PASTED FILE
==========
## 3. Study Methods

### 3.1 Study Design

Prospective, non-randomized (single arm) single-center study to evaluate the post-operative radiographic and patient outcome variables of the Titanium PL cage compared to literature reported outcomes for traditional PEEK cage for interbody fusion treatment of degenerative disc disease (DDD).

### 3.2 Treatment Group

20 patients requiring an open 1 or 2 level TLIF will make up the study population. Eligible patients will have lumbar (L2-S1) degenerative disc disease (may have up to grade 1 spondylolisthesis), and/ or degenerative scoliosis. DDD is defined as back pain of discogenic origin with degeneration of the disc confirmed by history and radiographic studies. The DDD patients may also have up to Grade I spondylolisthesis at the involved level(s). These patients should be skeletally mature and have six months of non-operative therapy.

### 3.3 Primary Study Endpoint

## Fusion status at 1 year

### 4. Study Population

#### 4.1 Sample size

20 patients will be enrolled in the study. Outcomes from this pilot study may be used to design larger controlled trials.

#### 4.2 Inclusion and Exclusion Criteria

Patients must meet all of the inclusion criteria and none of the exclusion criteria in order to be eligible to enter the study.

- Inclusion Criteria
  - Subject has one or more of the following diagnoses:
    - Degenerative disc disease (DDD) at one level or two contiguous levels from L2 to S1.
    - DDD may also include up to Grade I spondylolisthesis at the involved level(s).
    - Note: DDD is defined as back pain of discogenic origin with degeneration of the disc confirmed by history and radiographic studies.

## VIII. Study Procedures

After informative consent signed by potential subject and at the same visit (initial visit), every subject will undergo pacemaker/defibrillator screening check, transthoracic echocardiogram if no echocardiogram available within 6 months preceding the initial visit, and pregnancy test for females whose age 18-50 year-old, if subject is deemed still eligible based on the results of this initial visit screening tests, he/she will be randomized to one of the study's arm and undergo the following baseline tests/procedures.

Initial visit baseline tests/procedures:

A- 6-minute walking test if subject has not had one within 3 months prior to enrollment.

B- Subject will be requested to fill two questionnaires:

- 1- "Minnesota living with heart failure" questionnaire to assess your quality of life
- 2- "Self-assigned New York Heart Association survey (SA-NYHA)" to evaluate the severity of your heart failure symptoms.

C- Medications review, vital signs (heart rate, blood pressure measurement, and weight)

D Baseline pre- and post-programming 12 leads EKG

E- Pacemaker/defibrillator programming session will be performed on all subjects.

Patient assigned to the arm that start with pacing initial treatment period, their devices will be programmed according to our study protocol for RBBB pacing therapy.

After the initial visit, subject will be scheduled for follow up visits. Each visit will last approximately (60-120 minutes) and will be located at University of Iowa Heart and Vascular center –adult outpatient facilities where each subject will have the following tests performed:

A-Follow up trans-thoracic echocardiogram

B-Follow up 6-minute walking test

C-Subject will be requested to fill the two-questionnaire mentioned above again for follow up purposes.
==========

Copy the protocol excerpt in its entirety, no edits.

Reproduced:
## 3. Study Methods

### 3.1 Study Design

Prospective, non-randomized (single arm) single-center study to evaluate the post-operative radiographic and patient outcome variables of the Titanium PL cage compared to literature reported outcomes for traditional PEEK cage for interbody fusion treatment of degenerative disc disease (DDD).

### 3.2 Treatment Group

20 patients requiring an open 1 or 2 level TLIF will make up the study population. Eligible patients will have lumbar (L2-S1) degenerative disc disease (may have up to grade 1 spondylolisthesis), and/ or degenerative scoliosis. DDD is defined as back pain of discogenic origin with degeneration of the disc confirmed by history and radiographic studies. The DDD patients may also have up to Grade I spondylolisthesis at the involved level(s). These patients should be skeletally mature and have six months of non-operative therapy.

### 3.3 Primary Study Endpoint

## Fusion status at 1 year

### 4. Study Population

#### 4.1 Sample size

20 patients will be enrolled in the study. Outcomes from this pilot study may be used to design larger controlled trials.

#### 4.2 Inclusion and Exclusion Criteria

Patients must meet all of the inclusion criteria and none of the exclusion criteria in order to be eligible to enter the study.

- Inclusion Criteria
  - Subject has one or more of the following diagnoses:
    - Degenerative disc disease (DDD) at one level or two contiguous levels from L2 to S1.
    - DDD may also include up to Grade I spondylolisthesis at the involved level(s).
    - Note: DDD is defined as back pain of discogenic origin with degeneration of the disc confirmed by history and radiographic studies.

## VIII. Study Procedures

After informative consent signed by potential subject and at the same visit (initial visit), every subject will undergo pacemaker/defibrillator screening check, transthoracic echocardiogram if no echocardiogram available within 6 months preceding the initial visit, and pregnancy test for females whose age 18-50 year-old, if subject is deemed still eligible based on the results of this initial visit screening tests, he/she will be randomized to one of the study's arm and undergo the following baseline tests/procedures.

Initial visit baseline tests/procedures:

A- 6-minute walking test if subject has not had one within 3 months prior to enrollment.

B- Subject will be requested to fill two questionnaires:

- 1- "Minnesota living with heart failure" questionnaire to assess your quality of life
- 2- "Self-assigned New York Heart Association survey (SA-NYHA)" to evaluate the severity of your heart failure symptoms.

C- Medications review, vital signs (heart rate, blood pressure measurement, and weight)

D Baseline pre- and post-programming 12 leads EKG

E- Pacemaker/defibrillator programming session will be performed on all subjects.

Patient assigned to the arm that start with pacing initial treatment period, their devices will be programmed according to our study protocol for RBBB pacing therapy.

After the initial visit, subject will be scheduled for follow up visits. Each visit will last approximately (60-120 minutes) and will be located at University of Iowa Heart and Vascular center –adult outpatient facilities where each subject will have the following tests performed:

A-Follow up trans-thoracic echocardiogram

B-Follow up 6-minute walking test

C-Subject will be requested to fill the two-questionnaire mentioned above again for follow up purposes.